Wake up to the sounds of our collective cell phone alarms. Eat bowls of oatmeal and discuss the day ahead, or current planetary aspects in the sky. Proceed to the bathroom to do our own hair and make-up. Chatter about new pimples and hairs that won’t behave. Find the shot list we’d prepped the previous Sunday on scraps of paper or in notes on our phones. Set up the camera accordingly. Fasten lavalier mics to our chests and shotgun mics to microphone stands. Hit “record” on the camera and run into frame for test shots. Review the footage on the three-inch camera monitor. Try and try again until the shot is right. Press “record” for real. Get lost in make-believe. Lose track of time and space. Sweat through our thrift-store costumes in the AC-less air (we turned it off for good, clean sound), or just plain old hot air if outside. Powder our faces. Try to keep the make-up on. Just. Long. Enough. Drink water, but sometimes not enough. Break for lunch. Rinse, repeat. Break for the day. Offload, organize and review footage. Cook dinner. Eat. Rehearse the scene(s) for the following day. Fall into a deep sleep of desert dreams.
Multiplied by one hundred and twenty-seven.
Collective madness can be a healthy thing. Had we called it quits on this reality before the journey ever began, or even midway through it, we never would have finished this love letter to our friendship in the form of a film. We also never would have faced the greatest fly attack of our lives.
Near the end of production, we went to shoot exteriors for two locations and found ourselves somewhere in New Mexico we’d never been before. It was a quaint town with abandoned buildings, fabled to be the site of the last public hanging in the state. We were in good spirits, fueled by true-crime podcasts and the knowledge that we were just days away from the very end of filming.
We worked without interruption for most of the day, that is until around 4:30 p.m., when an ominous man drove up in a tan station wagon with the windows rolled down and a gun on his passenger seat.
What are you ladies doing out here?” His voice was hoarse, like loose gravel.
Hannah replied innocently in full costume – a wedding dress with a blue helmet locked to her head with a stainless-steel chain: “Oh, we’re just shooting a little art project!”
He looked her up and down, then darted his eyes to Alexandra, clothed in brown overalls, braids and army boots. “Well, you ladies best be going knowin’. It’s almost 5. The flies are coming.”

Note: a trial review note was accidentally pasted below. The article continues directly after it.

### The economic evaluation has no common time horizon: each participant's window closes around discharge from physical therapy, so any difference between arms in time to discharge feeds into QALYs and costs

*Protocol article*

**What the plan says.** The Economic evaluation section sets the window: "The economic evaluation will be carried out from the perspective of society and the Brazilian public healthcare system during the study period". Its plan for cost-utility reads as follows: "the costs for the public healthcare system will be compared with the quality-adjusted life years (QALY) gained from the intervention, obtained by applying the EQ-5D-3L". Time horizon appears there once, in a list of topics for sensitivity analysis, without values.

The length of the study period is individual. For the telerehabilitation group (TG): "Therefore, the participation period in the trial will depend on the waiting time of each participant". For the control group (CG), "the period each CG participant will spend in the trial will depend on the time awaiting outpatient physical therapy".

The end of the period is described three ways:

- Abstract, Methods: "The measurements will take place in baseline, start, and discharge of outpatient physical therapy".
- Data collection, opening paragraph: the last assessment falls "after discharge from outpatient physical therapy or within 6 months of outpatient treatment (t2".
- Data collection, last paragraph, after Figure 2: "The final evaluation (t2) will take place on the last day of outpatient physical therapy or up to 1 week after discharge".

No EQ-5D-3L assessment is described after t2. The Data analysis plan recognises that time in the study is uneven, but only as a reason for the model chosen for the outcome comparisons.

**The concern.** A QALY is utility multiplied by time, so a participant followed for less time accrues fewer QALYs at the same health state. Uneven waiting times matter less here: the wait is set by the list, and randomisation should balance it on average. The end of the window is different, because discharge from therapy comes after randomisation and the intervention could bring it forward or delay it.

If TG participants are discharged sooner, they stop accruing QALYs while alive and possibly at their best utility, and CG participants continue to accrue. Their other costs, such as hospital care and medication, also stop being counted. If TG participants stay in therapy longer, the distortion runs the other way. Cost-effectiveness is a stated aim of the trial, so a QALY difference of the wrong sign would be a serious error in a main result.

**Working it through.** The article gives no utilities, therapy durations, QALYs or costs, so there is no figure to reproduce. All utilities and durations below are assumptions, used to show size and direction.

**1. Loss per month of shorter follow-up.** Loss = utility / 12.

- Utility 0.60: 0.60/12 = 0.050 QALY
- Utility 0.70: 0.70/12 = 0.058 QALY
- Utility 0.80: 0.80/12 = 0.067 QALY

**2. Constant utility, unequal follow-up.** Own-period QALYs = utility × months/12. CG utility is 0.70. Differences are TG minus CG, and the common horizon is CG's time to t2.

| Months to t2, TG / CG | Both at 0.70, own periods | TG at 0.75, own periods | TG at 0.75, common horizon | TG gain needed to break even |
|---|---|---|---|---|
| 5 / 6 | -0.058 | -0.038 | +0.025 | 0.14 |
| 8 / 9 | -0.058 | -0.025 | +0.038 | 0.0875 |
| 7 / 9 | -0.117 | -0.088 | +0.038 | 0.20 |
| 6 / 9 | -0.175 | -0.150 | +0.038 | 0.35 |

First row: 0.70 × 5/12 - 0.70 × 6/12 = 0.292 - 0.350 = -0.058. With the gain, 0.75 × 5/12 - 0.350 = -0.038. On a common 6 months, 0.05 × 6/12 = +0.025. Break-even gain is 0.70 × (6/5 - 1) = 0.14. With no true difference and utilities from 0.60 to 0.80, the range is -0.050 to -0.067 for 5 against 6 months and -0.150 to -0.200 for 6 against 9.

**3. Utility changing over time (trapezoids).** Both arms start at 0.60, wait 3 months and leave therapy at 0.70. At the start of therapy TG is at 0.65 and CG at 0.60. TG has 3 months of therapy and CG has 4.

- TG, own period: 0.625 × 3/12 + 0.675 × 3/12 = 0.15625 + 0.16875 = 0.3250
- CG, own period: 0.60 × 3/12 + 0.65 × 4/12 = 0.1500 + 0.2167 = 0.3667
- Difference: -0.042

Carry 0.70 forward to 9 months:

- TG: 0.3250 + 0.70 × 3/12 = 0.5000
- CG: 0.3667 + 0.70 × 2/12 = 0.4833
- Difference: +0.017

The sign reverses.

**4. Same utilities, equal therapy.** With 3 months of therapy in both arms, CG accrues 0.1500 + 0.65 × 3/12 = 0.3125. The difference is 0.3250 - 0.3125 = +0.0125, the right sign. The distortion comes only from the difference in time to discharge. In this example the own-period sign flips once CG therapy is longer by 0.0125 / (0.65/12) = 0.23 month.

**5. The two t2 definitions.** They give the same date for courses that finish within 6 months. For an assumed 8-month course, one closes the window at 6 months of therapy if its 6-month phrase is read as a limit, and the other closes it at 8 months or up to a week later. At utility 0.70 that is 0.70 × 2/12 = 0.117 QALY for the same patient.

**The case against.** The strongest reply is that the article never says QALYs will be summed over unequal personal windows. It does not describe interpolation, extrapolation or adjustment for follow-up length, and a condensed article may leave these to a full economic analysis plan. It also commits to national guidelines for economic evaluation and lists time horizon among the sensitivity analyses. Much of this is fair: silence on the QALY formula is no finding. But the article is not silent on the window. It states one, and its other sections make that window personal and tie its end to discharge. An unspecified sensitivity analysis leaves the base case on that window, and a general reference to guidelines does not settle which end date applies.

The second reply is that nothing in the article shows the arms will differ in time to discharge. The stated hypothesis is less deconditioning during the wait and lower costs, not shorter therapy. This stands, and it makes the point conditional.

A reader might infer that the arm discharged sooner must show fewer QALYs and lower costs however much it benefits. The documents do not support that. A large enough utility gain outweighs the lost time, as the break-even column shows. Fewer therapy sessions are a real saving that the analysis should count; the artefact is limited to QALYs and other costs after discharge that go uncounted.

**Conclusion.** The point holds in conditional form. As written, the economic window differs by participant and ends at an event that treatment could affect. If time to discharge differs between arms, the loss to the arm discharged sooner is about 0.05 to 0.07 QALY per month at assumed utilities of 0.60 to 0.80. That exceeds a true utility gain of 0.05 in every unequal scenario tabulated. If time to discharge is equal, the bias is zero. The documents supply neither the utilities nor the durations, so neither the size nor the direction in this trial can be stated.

He drove off without another word. We squealed and screamed: “He’s going to come back!” “He’s going to kill us!” “Let’s get this last shot and get the fuck out of here!”
We scrambled and shook, fearing for our lives but pushing through the panic as we couldn’t possibly leave before the last set-up! We couldn’t know then that this shot would never see the light of day, as a year later we would viciously strike it from the film. We also couldn’t know that, as the clock struck 5 p.m. on that day, we thought we were going to die in New Mexico (for the second time), as a horde of flies, biblical in proportion, would swarm our clothes, faces, hair, equipment, and our rented van. The man wasn’t going to kill us. The flies were.
We cried. We laughed. We caught flies in our mouths, howling with tears and laughter.
We didn’t run out of gas in New Mexico that spring of 2015. And we didn’t get eaten to death by flies in the same state a few years later. If we could make it together through the growing pains of blossoming from curious, precarious eight-year-olds into wiser but equally unpredictable adults, we could make it through anything. Through sheer delusion, hysterical faith in one another, and countless belly laughs that would make most lose bowel control, we survived to watch our first baby being birthed into the world.
How we wonder what joyful, freakish escapades the second will bring.
All images courtesy of Hannah Leder and Alexandra Kotcheff and copyright The Planters Film, LLC.